How to improve your child’s eye contact.

My Gregory…..out to dinner…..he got some bling from El Dorado!


My Gregory, obviously wears glasses…….he is cortically blind in one eye…and we patch his left eye three hours a day to help to improve the strength in his right…he also has some issues with his retina, bilaterally…so sometimes the sunlight is very difficult for his retina to process.  For that reason……he has permission to wear a baseball hat at all times during the school day.  Gregory wears a hat to school….and his patch….he told me that the first day he wore his patch to school this year….a boy said to him: “Why do you have that band-aid on your eye?”….he said: “It’s a patch and I got alil blind or something.”   I remember being stressed and worried the first day he wore it to school…despite the fact that he is only in first grade…and kids are usually not too cruel at this age….I still worried about him….funny how children can handle so much more than we can.

Anyway…with regard to this post…eye contact for many children…and adults can be difficult at times…I know for Gregory when the sun is too bright…even with his baseball hat on…he still has difficulty looking up at me when talking or listening.  


Please read below about a little one I am working with and how we address improving eye contact.

This post is written with great excitement about a little one that I have been seeing for speech and language therapy since August of 2011.    She works very hard during therapy….and we have been working on her use of functional and spontaneous language (this is noted when your little one is able to use the words she has in her vocabulary in order to make her needs known…this can be challenging for a little one…she may have words in her vocabulary…..however….she may be unable to use these words in order to obtain a want or a need). 

Spontaneous and functional language is typically learned on an incidental level (this means that your little one learns language just through her daily interactions with her mama and daddy…and others in her environment….and since birth she has been learning about language).  However…..there are some children that do not learn incidentally….instead a therapeutic approach to learning how to understand and use language is needed.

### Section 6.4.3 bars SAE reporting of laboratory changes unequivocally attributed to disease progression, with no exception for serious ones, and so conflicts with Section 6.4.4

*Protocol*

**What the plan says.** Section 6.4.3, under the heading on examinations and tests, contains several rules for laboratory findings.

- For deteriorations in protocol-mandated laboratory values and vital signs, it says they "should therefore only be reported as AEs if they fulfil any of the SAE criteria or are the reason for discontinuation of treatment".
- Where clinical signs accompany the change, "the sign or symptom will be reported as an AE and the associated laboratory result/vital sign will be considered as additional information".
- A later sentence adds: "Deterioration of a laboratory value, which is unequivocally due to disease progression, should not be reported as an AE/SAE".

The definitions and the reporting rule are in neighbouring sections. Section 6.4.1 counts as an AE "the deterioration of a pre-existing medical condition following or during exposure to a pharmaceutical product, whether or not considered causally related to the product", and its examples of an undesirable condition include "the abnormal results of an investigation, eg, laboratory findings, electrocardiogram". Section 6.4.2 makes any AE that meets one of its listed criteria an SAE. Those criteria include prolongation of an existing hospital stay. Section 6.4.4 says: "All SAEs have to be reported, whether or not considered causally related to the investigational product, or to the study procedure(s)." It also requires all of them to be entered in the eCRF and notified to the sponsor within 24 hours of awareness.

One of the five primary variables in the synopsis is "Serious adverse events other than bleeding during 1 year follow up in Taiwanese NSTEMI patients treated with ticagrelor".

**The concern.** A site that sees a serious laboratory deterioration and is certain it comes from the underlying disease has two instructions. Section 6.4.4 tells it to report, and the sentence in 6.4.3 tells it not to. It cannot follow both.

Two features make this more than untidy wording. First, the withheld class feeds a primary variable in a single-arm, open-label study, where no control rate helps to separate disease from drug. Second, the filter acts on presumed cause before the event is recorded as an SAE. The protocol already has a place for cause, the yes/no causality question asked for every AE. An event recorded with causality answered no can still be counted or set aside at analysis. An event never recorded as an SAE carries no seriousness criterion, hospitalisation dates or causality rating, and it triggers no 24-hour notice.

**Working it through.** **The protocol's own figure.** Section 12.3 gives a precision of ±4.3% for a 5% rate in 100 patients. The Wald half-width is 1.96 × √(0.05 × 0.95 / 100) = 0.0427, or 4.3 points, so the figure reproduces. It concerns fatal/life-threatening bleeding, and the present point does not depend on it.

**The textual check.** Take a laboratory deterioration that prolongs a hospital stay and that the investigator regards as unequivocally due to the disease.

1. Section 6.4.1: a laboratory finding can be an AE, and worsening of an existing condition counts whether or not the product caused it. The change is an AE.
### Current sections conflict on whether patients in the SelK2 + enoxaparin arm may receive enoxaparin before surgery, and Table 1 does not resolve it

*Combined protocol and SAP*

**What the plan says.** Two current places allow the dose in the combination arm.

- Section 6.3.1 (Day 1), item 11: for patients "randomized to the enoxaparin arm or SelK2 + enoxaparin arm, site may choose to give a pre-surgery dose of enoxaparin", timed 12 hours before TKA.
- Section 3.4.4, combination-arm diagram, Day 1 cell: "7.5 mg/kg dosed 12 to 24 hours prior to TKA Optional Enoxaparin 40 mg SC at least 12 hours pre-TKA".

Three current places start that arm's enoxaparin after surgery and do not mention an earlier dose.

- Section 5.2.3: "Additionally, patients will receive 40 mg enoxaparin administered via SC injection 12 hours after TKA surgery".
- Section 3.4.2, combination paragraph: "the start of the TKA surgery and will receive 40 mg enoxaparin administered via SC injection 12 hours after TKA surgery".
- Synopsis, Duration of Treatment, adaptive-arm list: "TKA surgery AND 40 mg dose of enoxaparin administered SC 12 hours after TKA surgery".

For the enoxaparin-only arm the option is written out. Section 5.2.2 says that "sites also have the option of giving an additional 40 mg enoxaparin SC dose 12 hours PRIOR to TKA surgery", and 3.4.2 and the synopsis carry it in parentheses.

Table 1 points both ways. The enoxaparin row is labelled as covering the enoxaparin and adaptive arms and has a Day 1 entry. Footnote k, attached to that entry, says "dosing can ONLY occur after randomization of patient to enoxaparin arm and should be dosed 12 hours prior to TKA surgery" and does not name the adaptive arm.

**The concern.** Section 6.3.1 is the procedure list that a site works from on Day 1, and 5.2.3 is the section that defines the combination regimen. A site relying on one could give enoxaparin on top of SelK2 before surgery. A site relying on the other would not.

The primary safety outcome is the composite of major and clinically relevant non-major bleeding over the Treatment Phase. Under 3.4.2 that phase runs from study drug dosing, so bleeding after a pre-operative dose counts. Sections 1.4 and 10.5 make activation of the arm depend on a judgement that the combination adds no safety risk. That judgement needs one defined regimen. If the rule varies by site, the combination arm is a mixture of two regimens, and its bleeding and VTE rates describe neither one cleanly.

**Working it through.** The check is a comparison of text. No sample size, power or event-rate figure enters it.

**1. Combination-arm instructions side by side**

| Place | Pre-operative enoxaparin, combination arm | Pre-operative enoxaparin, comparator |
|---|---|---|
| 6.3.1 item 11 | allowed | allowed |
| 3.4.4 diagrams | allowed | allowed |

So………….I am thrilled to say…that this little one I work with…..I will call her A……well A is beginning to understand that words WORK and that words have MEANING.  What does this mean….this means that she is beginning to understand that the words she has can be used to obtain something that she wants or needs.  So proud of her!

We also work on her reciprocity of language….this is the back and forth in language that takes place when two people are communicating… this skill is more challenging….so it requires your little one….to initiate a conversation….maintain a conversation…..answering questions….adding more information….keeping the conversation on topic…and then being able to change topic….being able to respond…greet….protest…describe…to speak about oneself…to communicate experience…these are all pragmatic language skills….and I will post more about pragmatic language skills….but for now…I hope this explanation about  pragmatic language makes sense…the back and forth of language….the reciprocity of language.  So for A….we work hard on her ability to use her language in a dyadic interaction (a two person back and forth interaction)……and she is getting there….small steps everyday is what I tell her mama…..small steps get her where she needs to be.